An unsecured debt is a loan that isn't tied to any collateral. Credit cards and medical bills are common examples of unsecured debt. Oftentimes, personal loans are also unsecured debts, though some personal loans do require collateral.

Secured vs. Unsecured Debt

Whether to take out a secured or unsecured loan isn't always a matter of choice. In the case of auto loans and mortgages, the property you're financing with the loan is itself the collateral, so mortgages and auto loans are always secured. In other cases, whether to get a secured or unsecured loan often comes down to what you can qualify for based on your creditworthiness, income and other factors.

Unsecured debts are riskier for lenders because they have less ability to recoup their investment should you stop paying. For that reason, unsecured debts often have stricter credit and income requirements. If your credit is low, you may only have the option to get a secured loan. Making on-time payments can help you broaden your future borrowing options.

When you have the option, you might choose to take out an unsecured loan so you don't have to put your home or car on the line. On the other hand, secured debts often offer lower interest rates than unsecured debts. If you're confident you'll be able to afford payments, you may find this to be the more attractive option.

Revolving Debt vs. Installment Debt

When it comes to how you borrow and repay debt, there are two main types of credit and repayment structures: revolving debt and installment debt.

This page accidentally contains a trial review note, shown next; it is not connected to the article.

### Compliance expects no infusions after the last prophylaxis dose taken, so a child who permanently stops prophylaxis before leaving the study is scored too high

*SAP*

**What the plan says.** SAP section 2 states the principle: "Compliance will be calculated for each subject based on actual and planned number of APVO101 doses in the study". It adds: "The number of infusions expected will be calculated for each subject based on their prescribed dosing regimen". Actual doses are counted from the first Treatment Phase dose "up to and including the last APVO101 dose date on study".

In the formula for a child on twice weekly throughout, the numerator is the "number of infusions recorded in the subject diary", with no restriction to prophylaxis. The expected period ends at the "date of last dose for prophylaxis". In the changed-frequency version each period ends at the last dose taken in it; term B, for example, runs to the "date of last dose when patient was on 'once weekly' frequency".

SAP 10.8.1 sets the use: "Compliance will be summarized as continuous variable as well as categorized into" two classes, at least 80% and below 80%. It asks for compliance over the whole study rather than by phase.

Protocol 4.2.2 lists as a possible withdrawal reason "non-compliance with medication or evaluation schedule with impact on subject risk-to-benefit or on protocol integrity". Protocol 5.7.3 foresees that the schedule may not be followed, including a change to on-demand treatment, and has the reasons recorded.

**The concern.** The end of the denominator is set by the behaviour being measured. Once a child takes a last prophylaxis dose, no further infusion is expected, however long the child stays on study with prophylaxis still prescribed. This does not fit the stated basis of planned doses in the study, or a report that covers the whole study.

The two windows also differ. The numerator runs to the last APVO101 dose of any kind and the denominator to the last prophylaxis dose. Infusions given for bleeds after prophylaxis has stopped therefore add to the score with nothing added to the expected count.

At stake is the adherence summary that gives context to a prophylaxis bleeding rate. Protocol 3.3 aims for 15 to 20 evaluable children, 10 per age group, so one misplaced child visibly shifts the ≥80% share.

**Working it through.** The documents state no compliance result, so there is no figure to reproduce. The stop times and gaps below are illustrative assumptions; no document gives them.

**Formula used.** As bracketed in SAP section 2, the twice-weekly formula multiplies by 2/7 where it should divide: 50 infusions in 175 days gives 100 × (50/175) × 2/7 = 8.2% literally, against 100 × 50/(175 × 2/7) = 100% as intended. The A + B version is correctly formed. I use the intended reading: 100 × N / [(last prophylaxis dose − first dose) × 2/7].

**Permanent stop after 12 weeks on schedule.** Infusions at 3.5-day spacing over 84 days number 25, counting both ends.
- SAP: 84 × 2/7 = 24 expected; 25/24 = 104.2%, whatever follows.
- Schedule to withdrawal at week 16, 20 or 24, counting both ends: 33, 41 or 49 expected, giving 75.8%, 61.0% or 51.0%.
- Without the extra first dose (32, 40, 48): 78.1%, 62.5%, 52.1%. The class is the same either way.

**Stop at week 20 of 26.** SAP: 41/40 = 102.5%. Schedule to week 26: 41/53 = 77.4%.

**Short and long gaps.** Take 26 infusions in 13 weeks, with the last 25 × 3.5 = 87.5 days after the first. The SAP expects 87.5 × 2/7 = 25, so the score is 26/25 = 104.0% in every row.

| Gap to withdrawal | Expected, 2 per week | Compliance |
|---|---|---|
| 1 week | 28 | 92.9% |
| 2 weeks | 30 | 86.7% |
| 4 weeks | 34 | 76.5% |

What Is Revolving Debt?

Revolving debt is a type of debt, such as a credit card or home equity line of credit (HELOC), that allows you to repeatedly borrow and repay money up to a set credit limit. You can charge purchases up to the limit, then repay your balance—usually with interest—with some flexibility. Typically, revolving debts have a set minimum monthly payment, and you'll accrue interest on only the balance you carry. Revolving debts typically have variable interest rates.

What Is Installment Debt?

An installment loan is a loan you receive in a lump sum and then repay with set terms, typically in equal installments with a fixed interest rate. Common examples of installment debt are personal loans, student loans, mortgages and auto loans.

Revolving vs. Installment Debt

For any type of revolving debt, the major benefit is that you can access and repay your debt flexibly, and you'll only pay interest on what you owe. And as you repay your balance, you can continue to use the credit you free up.

As long as you pay at least the minimum due each month, you'll be able to keep your debt in good standing and pay it off on your own timeline. For example, you can use your credit card for everyday spending on bills and groceries and pay off your purchases with your next paycheck. It's usually best to pay off revolving debts as soon as possible, though, as interest can accrue quickly.